Ice bucket challenge helps fund breakthrough discovery in ALS research
The ice bucket challenge that dominated the summer of 2014 has funded a breakthrough discovery in treatment for the disease ALS, the ALS Association said.
Scientists have identified a new gene, NEK1, that contributes to the disease, and can now attempt to develop therapies to treat it.
The ice bucket challenge was designed to promote awareness of ALS, also known as motor neurone disease (MND), a progressive neurodegenerative disease that affects nerve cells in the brain and spinal cord.
The social media campaign became a viral phenomenon and raised $115m (€104m) from people who filmed themselves pouring freezing cold water over their heads and shared the videos online.
Each person who completed the challenges was expected to then donate cash to the ALS Association and nominate three more people to do the same.
More than 17m people posted videos on Facebook, including celebrities like Oprah, Bill Gates, Taylor Swift, Justin Bieber and Amy Huberman.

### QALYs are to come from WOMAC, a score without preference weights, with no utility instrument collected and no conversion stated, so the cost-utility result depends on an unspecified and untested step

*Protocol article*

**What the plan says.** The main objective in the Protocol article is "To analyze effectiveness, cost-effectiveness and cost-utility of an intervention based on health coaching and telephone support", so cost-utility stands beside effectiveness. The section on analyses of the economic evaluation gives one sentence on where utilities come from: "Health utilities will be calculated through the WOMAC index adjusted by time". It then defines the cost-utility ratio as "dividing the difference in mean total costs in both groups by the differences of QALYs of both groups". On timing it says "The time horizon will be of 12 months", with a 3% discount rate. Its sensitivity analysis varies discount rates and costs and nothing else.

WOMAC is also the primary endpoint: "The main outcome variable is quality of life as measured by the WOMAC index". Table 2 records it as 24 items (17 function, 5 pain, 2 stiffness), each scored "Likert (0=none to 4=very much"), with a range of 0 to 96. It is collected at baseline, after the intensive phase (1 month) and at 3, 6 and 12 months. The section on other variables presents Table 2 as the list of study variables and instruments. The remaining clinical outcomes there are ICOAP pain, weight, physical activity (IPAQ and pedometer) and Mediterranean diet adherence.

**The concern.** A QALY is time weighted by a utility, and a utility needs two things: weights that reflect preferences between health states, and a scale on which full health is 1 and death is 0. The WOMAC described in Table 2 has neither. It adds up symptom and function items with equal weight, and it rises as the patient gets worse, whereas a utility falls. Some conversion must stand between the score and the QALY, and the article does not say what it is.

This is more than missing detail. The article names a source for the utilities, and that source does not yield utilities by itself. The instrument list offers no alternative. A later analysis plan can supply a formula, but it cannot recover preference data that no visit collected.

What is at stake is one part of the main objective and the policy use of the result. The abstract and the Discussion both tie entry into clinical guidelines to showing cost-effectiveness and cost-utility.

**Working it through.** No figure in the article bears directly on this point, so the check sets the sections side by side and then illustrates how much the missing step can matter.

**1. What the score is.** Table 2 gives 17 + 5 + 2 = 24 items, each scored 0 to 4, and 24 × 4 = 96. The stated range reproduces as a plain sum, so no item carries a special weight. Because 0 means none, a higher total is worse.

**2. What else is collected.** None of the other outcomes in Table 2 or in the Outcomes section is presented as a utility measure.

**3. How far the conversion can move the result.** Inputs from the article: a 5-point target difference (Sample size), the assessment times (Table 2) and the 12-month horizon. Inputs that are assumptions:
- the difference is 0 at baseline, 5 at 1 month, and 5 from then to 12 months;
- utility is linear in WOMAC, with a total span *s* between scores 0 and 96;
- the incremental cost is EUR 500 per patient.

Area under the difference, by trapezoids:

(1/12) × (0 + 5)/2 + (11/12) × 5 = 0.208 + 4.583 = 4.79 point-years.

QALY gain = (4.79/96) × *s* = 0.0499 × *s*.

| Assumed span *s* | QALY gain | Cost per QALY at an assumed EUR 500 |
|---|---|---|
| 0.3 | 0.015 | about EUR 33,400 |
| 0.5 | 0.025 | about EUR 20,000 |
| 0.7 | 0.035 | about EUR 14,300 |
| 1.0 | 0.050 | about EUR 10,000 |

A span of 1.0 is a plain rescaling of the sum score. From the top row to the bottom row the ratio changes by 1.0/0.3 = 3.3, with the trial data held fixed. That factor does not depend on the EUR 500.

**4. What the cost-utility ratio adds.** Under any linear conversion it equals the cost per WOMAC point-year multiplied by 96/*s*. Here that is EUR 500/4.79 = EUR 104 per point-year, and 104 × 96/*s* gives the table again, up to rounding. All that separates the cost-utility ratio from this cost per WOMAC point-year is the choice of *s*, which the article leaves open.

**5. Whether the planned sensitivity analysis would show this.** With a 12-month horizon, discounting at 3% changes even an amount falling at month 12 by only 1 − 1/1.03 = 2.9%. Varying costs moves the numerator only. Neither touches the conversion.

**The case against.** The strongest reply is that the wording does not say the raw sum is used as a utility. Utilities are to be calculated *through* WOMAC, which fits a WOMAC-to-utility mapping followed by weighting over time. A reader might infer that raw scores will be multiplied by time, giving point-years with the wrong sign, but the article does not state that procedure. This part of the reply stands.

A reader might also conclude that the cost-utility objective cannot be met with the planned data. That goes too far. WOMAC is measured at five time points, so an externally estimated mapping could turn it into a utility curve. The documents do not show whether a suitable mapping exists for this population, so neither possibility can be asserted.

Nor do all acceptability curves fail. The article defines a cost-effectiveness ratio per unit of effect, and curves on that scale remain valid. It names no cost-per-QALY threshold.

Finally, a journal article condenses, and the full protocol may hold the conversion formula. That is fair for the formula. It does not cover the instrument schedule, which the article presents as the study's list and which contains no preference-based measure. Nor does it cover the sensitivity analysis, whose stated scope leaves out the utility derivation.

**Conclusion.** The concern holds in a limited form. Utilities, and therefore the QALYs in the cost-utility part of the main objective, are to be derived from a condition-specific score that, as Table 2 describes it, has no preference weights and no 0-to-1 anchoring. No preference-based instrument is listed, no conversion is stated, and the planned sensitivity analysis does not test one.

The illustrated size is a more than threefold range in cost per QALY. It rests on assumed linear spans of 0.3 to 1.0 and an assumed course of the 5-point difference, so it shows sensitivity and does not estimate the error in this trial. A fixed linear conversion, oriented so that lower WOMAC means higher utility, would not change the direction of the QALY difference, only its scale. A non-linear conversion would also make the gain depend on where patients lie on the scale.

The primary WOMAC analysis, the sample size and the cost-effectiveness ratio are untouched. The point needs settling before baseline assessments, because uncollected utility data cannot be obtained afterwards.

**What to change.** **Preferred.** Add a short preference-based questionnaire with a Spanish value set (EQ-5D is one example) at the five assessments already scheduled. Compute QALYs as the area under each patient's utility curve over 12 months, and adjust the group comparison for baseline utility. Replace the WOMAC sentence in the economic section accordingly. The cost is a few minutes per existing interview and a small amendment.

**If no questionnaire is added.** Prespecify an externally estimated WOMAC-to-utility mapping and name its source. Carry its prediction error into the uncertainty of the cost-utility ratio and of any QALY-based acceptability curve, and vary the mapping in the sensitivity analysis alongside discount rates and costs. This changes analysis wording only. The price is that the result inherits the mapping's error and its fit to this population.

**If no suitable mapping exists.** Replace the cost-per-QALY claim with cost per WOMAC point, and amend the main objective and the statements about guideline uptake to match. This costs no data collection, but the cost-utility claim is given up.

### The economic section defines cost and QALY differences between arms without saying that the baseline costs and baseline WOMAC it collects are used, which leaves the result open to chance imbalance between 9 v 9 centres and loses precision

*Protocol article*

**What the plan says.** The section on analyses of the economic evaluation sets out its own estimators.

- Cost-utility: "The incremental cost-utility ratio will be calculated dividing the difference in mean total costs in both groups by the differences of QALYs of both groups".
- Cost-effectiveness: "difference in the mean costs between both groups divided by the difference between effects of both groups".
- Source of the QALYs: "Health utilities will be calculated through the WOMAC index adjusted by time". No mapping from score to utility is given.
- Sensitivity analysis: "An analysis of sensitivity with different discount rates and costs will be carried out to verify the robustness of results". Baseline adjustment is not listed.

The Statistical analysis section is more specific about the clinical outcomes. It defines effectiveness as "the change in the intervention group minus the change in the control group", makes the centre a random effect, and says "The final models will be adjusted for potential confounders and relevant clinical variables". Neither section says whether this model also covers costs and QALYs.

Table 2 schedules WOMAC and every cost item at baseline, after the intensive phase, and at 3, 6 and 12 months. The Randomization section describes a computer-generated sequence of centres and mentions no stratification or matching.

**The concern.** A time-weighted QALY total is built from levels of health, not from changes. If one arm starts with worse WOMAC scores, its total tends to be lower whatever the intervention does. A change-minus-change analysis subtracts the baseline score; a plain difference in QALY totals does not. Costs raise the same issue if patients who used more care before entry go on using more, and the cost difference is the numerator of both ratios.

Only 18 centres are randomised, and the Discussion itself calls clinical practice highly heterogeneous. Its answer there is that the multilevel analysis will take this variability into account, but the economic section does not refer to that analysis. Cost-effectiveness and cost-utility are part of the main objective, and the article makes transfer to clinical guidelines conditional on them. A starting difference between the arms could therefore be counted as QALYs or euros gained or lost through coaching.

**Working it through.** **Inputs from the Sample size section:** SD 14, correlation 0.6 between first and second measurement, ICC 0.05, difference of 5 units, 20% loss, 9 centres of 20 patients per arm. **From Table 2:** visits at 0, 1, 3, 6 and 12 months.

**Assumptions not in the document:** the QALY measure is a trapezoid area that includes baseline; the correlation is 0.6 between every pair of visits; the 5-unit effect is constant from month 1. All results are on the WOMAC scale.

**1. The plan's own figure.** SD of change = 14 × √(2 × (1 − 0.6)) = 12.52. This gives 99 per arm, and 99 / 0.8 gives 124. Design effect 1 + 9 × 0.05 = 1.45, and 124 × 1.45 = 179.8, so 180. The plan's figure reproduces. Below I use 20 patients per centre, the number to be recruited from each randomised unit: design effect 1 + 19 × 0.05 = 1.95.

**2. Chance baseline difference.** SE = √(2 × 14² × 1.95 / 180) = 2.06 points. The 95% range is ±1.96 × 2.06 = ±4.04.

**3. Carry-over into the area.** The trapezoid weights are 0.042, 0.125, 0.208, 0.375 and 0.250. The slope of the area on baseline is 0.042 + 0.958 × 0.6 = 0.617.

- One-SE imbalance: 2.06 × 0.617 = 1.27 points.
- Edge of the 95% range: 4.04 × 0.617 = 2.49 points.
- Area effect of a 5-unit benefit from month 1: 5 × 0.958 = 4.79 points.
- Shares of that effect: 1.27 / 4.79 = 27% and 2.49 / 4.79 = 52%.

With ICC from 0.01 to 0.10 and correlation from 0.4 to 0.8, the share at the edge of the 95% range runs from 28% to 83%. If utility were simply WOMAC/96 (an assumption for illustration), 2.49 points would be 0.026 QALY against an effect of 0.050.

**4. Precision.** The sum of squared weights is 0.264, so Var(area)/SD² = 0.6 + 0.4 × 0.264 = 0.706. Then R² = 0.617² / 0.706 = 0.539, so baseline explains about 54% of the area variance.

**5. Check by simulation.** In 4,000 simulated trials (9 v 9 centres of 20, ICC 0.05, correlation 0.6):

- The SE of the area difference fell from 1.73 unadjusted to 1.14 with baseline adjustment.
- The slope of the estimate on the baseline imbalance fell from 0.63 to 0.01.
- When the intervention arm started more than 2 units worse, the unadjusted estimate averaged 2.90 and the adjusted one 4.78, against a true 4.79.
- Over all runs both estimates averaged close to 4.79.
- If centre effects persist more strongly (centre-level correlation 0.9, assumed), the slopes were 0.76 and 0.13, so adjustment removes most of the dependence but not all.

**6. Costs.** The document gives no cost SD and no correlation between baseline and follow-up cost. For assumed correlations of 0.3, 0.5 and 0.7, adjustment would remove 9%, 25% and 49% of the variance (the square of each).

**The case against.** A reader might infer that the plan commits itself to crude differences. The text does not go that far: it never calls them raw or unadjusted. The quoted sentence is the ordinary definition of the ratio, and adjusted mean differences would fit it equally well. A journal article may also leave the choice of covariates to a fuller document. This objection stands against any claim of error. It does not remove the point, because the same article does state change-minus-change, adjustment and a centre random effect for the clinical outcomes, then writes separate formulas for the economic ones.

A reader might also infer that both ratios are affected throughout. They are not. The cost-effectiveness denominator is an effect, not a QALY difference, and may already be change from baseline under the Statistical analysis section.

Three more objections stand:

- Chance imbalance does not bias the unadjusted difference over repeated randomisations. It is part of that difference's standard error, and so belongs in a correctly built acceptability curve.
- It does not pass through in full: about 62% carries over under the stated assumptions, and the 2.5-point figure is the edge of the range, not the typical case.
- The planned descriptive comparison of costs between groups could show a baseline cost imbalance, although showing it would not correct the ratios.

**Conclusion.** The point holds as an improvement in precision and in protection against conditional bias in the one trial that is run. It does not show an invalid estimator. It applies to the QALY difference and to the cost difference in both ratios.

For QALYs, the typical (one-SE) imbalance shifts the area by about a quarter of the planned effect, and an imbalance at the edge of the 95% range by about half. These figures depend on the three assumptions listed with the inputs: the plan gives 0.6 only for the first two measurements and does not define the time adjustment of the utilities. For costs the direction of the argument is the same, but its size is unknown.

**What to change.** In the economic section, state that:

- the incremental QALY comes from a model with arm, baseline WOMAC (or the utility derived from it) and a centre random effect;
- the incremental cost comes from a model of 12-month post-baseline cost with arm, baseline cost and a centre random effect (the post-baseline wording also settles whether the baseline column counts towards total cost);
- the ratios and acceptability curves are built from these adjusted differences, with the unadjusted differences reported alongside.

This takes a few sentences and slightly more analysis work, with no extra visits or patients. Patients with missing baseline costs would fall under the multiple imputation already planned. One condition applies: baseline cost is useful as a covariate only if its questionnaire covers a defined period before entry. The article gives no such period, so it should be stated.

The campaign was criticised as a form of “slacktivism” for people more interested in social media stunts than donating to charity, but it has funded a number of research projects, including the groundbreaking study.
Some 10pc of cases involves genes inherited from a family member, and the study involved more than 80 researchers in 11 countries working with families affected by the disease.
“The sophisticated gene analysis that led to this finding was only possible because of the large number of ALS samples available,” Lucie Bruijn of the ALS Association said.